In this cycle, we are introducing some silat. I must confess, I LOVE IT. Of the many things that we do in Kali Majapahit, including Sinawali/Serrada, Panantukan/Sikaran, Hakka Kuntao, Muay Thai/Muay Boran and others, silat is always one of my favorites. Years ago, at the Peaceful Warrior Camp, Dakilang Jeff Espinous introduced us to a variety of movements from his Kali Silat Concept and I was mesmerized. I have been ever since. In the interim, I have had a chance to experience some fantastic instructors such as Guru Berni Chu, Sifu James Nener and Guru Maul Mornie, who deepen my understanding further and help me make sense of this beautiful art. Of course, I was thrilled to see silat shown in movies like Raid/Raid 2 and The Accountant. Silat was even used as a basis for the fighting style of King T'Challa, the Black Panther of Wakanda.
Why do I love it so much?
While not exclusively so, silat tends to be characterized by an extremely low stance relative to other fighting styles (like Muay Thai, for example). As a smaller guy, this is to my advantage. Practicing the Jurus/Langkas is also great for building leg strength and flexibility in the hips and ankles. Some styles like Cimande/Mande Muda have very low movements and are great for lower body physical conditioning.
I've always been a "weapons" guy, and silat training exposes us culturally to some of the most exotic tools in the martial arts - sarong, karambit, Kris, sabit, tekpi to name a few. Even weapons which resemble those of kobudo (sabit and tekpi, for example) are used in a very different manner, which means a lot to learn, explore and discover. Years ago, I was fascinated by a photo of Silat master Eddie Jafri with little blades held between his toes for kicking opponents...mind-blowing stuff.
3 Levels of Engagement
In silat, things are happening all at once, often on 3 planes at the same time. While the hands are engaging/trapping and striking, the hips may be in contact and the feet may be entering for foot traps, low kicks, sweeps or other low-line attacks. The fact that these all happen simultaneously make silat an extremely effective fighting system that is very hard to defend against.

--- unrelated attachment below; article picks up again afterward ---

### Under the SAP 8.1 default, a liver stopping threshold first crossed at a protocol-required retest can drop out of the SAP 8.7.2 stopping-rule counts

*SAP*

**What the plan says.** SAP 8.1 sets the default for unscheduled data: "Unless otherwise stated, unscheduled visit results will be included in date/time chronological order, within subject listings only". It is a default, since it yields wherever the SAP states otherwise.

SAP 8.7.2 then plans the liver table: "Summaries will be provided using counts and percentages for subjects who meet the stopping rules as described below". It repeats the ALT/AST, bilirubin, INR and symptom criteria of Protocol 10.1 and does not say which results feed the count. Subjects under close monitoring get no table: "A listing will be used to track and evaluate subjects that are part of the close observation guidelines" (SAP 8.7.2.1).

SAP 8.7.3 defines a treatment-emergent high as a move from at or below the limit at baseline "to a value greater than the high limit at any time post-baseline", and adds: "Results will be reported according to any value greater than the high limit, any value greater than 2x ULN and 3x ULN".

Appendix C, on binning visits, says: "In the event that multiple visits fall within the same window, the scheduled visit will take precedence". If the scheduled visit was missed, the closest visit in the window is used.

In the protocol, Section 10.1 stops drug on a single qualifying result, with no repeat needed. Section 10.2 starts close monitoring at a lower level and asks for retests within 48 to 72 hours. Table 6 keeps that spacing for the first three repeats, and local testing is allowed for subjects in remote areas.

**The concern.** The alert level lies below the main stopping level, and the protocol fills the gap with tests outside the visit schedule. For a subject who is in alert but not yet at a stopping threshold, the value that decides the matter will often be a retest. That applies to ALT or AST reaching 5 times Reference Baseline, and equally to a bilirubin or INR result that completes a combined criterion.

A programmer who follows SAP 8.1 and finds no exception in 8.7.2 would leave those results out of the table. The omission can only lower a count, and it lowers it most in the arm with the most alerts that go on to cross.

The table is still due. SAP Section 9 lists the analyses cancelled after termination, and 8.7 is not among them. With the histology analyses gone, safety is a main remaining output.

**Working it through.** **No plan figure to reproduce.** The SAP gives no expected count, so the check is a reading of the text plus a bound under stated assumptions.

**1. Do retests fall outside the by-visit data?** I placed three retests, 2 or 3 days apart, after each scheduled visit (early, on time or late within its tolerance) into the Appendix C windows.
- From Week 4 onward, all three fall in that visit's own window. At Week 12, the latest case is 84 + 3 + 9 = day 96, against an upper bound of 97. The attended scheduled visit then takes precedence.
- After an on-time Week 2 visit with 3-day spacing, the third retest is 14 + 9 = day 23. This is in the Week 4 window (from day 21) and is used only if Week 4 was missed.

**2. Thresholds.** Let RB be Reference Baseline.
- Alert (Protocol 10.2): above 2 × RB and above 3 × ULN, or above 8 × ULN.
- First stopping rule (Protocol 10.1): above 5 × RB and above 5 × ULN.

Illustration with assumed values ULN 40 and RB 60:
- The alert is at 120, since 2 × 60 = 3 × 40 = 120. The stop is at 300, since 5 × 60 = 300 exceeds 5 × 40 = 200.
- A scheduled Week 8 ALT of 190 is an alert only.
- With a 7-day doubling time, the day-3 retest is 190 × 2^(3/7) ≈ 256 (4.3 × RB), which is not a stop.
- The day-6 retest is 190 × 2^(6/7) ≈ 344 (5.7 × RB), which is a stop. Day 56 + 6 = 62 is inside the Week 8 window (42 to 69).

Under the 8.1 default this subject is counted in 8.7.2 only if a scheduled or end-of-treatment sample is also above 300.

Many people observe the jurus (forms) of silat and comment that they are impractical or ineffective. This is often derided from a point of view that does not understand the actual fighting movements and strategy inherent in silat. Unlike other styles which favor showing opponents a tight, close guard, silat is very deceptive. Often the silat artist will "bait" the opponent by offering a (seemingly) very open and available target such as the head or groin. This is done to try to "channel" the attacker into launching an expected attack - which results in their defeat. The open guards are usually done with other targets hidden or covered, limiting the attacker to one good (irresistible) line of attack. I love the psychological approach of making an opponent commit to a doomed strategy.
Silat is not a static art. The goal is always to use footwork to reach a place of advantage, flanking to gain access to the opponent's back or using footwork to adjust fighting distance.
Having come from a background of strong locking/throwing techniques (aikido/jujutsu/judo) I truly appreciate the beauty of being able to control an attacker or project him/her into other combatants. However, silat has a wide variety of locking techniques that are rarely seen in other arts. in silat, we lock with the feet, legs, arms and elbows and lock both standing and on the ground. In general, these locks are a pathway to one of two outcomes: 1) joint breaks/dislocations or 2) strangles and chokes. Like quicksand, the more the attacker struggles, the more they are locked, in pain and blacking out. There are also throws in silat, but less the kind of dynamic projections seen in judo or aikido, and more likely to be sweeps or takedowns, usually flowing straight into locking.
Silat is not a submission style like MMA/BJJ or Aikido. The locks are designed to dislocate or break joints and usually lead directly into strangles or chokes.
Filipino Martial Arts has its own groundfighting style, called "dumog", but this is a bit different from silat. Styles vary of course, but some such as cimande are extremely low and centered around in groundwork. Almost like the BJJ guard, these styles seek to pin the opponent to the floor where they can be attacked with brutal full-power strikes, elbows and kicks without being able to retreat. In general, three points of contact (two knees and one hand, two hands and one knee) will be the base while the remaining limb hits or kicks. BJJ is considered extremely formidable on the ground, but silat is no less deadly.
Adab, Adat, Hormat
These three words, Adab (courtesy), Adat (culture) and Hormat (respect) form the foundation of good silat training. This is consistent with all good martial arts instruction and promotes healthy, mature and responsible people. The silat practitioners I have met all exemplify these traits and I am proud to call them my brothers and sisters.
The great thing about Kali Majapahit is the contrast between the different sub-systems. There is always a lot to see and do, and it takes some time for the mind to feel comfortable with the vastness of the curriculum.